"Full Size Chevy" is a term that's often mentioned by classic car enthusiasts, and it also appears throughout our Classic Industries web store and catalogs. However, the meaning of this term isn't always fully understood, especially by those who are new to working on classic cars, so we'd like to shed some light on it today. The short explanation is that it's a blanket identifier for Chevrolet's full-size passenger cars, including two-door, four-door, and wagon variants. This includes the Chevy Impala, Bel Air, Caprice, Biscayne, Delray, and several other models. It does not include the Chevy II / Nova, which was considered a compact or mid-size car.
In the broadest sense, the Full Size Chevy designation applies to a long list of vehicles dating back to the beginning of the company in the early 1900s. It also technically includes the 1955-57 150, 210, and Bel Air, but here at Classic Industries, we give those "Tri Five" models a separate catalog and product line. When we say Full Size Chevy, we use it to refer to 1958 through 1996 full-size Chevy passenger cars. Read on as we list a few of the most noteworthy examples that are included in.
Above: 1958 Impala two-door coupe
From 1958 to 1985, and again from 1994-96, the Chevy Impala was offered as a full-size rear-wheel-drive passenger car. When it was introduced in '58, it was the top-of-the-line model, with more features than even the luxurious Bel Air, which had been at the pinnacle of the lineup in '57. As with many great cars, the Impala's name and associated emblem were derived from the animal kingdom, specifically from a graceful African antelope of the same name.
In the first few decades of the Impala's production, the design changed dramatically with every passing year, making it quite easy to distinguish the brand-new model from its predecessors. Every one of these iterations was legendary in its own right, but the 1962, 1963, and 1964 Impalas might be the most famous of all. These three model years were embraced by gearheads across the entire spectrum, from hot rodders to lowriders. Super Sport (SS) models are especially desirable today.
The Impala name was discontinued in 1985, but made a resurgence in the performance-oriented 1994-1996 Impala SS. Chevrolet brought the name back yet again from 2000 through the present, but these modern Impalas no longer offer the classic combination of rear-wheel-drive and a V8 engine.
Chevrolet Bel Air
Above: 1966 Bel Air reference photo courtesy of Mecum Auctions
The Bel Air name was first introduced for the 1950 model year, and continued on into the 1955-57 Tri Five years. When someone refers to a "Chevy Bel Air" there's a good chance they're referring to the famous '55-57 years, at which time it was the top-of-the-line trim. However, the Bel Air moniker continued from 1958 all the way through 1975 as a mid-range trim level.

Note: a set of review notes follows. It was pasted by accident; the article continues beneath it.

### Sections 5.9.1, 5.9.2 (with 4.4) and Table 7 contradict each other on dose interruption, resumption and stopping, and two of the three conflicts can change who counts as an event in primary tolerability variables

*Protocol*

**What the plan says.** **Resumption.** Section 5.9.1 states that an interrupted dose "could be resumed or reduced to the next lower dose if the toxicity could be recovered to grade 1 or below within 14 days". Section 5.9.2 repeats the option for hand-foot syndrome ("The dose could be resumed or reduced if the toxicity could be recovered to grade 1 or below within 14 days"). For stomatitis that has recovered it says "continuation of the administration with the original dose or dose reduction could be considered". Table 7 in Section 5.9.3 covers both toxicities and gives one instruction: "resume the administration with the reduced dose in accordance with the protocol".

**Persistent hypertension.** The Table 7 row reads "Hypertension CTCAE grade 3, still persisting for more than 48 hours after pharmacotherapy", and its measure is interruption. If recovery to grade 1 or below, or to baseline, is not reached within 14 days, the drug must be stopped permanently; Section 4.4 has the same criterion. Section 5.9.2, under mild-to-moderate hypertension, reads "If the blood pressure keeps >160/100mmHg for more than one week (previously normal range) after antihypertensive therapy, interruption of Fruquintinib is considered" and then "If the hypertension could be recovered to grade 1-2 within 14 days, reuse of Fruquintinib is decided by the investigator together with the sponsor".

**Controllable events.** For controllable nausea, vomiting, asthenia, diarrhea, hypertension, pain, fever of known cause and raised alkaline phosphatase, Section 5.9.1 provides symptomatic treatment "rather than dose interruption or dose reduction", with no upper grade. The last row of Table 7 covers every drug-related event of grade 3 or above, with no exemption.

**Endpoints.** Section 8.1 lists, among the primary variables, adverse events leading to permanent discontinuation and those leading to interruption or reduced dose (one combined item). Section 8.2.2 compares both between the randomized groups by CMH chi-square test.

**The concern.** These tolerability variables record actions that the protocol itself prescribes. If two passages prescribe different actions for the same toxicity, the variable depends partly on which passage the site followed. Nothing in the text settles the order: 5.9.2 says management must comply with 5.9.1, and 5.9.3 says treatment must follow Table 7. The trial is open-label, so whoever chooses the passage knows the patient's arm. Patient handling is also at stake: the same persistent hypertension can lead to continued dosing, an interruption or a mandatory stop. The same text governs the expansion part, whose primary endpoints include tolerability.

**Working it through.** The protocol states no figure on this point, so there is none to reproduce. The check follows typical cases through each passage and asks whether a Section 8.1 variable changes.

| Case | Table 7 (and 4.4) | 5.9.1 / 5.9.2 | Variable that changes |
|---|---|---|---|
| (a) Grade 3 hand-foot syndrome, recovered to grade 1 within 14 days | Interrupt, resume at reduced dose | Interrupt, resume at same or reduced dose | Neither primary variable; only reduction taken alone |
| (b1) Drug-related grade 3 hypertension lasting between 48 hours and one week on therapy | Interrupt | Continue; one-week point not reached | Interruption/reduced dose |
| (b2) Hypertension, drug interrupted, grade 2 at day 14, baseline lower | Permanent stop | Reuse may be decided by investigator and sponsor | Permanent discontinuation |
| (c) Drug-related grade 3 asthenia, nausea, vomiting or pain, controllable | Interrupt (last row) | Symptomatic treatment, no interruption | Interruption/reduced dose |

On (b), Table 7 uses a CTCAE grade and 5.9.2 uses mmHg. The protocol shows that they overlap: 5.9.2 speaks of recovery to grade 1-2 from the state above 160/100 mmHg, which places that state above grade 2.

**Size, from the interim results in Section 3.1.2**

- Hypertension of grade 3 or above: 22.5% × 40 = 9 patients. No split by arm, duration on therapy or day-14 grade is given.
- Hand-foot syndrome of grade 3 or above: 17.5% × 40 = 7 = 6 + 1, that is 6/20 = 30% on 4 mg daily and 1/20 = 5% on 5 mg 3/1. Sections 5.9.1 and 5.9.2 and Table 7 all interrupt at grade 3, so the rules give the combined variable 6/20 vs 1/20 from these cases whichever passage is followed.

Above: 1967 Caprice two-door coupe
The original production run of this Full Size Chevy model spanned three decades, from 1966 through 1996. The Caprice name debuted in 1965 as a premium option package for the four-door Impala, but it became an official model in '66. Although the Impala had been the most prestigious Full Size model until that year, the Caprice took its place at the top of the range, featuring luxurious options such as Comfortron climate control and tilt/telescopic steering column. The Caprice later became known for its use as a patrol vehicle for police departments throughout the United States.
Above: 1959 Biscayne reference photo courtesy of Mecum Auctions
The 1958-72 Biscayne was Chevrolet's least expensive model in the Full-Size Chevy lineup, with the exception of the Delray (see below). This made it a popular car for families and businesspeople who needed practical, affordable transportation. Most Biscaynes were sold with economical inline-six or small-block V8 engines, but they could still be ordered with high-performance engines. This included the legendary 409ci V8 of the early '60s, although very few were built with this motor.
Above: 1958 Delray reference photo courtesy of Mecum Auctions
If the name Delray doesn't ring a bell, that's probably because it was much less common than the previous models we discussed. Chevrolet offered a Delray trim level from 1954-1957, but it became its own model for one year only in 1958. The 1958 Delray was the least expensive Full Size Chevy model that year, replacing the entry-level 1957 150 series. The Delray was discontinued at the end of the 1958 model year.
Other Full-Size Models
Above: This 1969 Kingswood was Chevrolet's mid-range station wagon at the time, and offered features comparable to the Impala.
Full-Size Chevy station wagons bore a variety of names over the years. Back in 1955, the Nomad was introduced as a two-door Tri Five wagon; this model would continue as a four-door wagon from 1958 through 1961. The Nomad was the top-of-the-line wagon. In 1958, the entry-level Yeoman wagon was introduced, along with the mid-range Brookwood. The Yeoman would be discontinued after one year, but the Brookwood continued from 1958 to 1961, and returned from 1969 through 1972. Other full-size wagon models included the Townsman (1955-57 and 1969-72), Parkwood (1959-61), Kingswood (1959-60 and 1969-72), and Kingswood Estate (1969-72).
Full Size Chevy VIN Decoder & Specifications
If you're interested in learning more about Full Size Chevy cars, refer to our blog articles below:
- 1958-80 Full Size Chevy VIN Decoder
- 1958-64 Full Size Chevy Specifications Guide
- 1965-69 Full Size Chevy Specifications Guide
Restoration Parts for Full Size Chevy Cars
Classic Industries offers a huge selection of parts and accessories for Full Size Chevy cars such as the Impala, Bel Air, Caprice, Biscayne, and Delray. Click the button below to get a free full-color Impala/Full Size restoration parts catalog.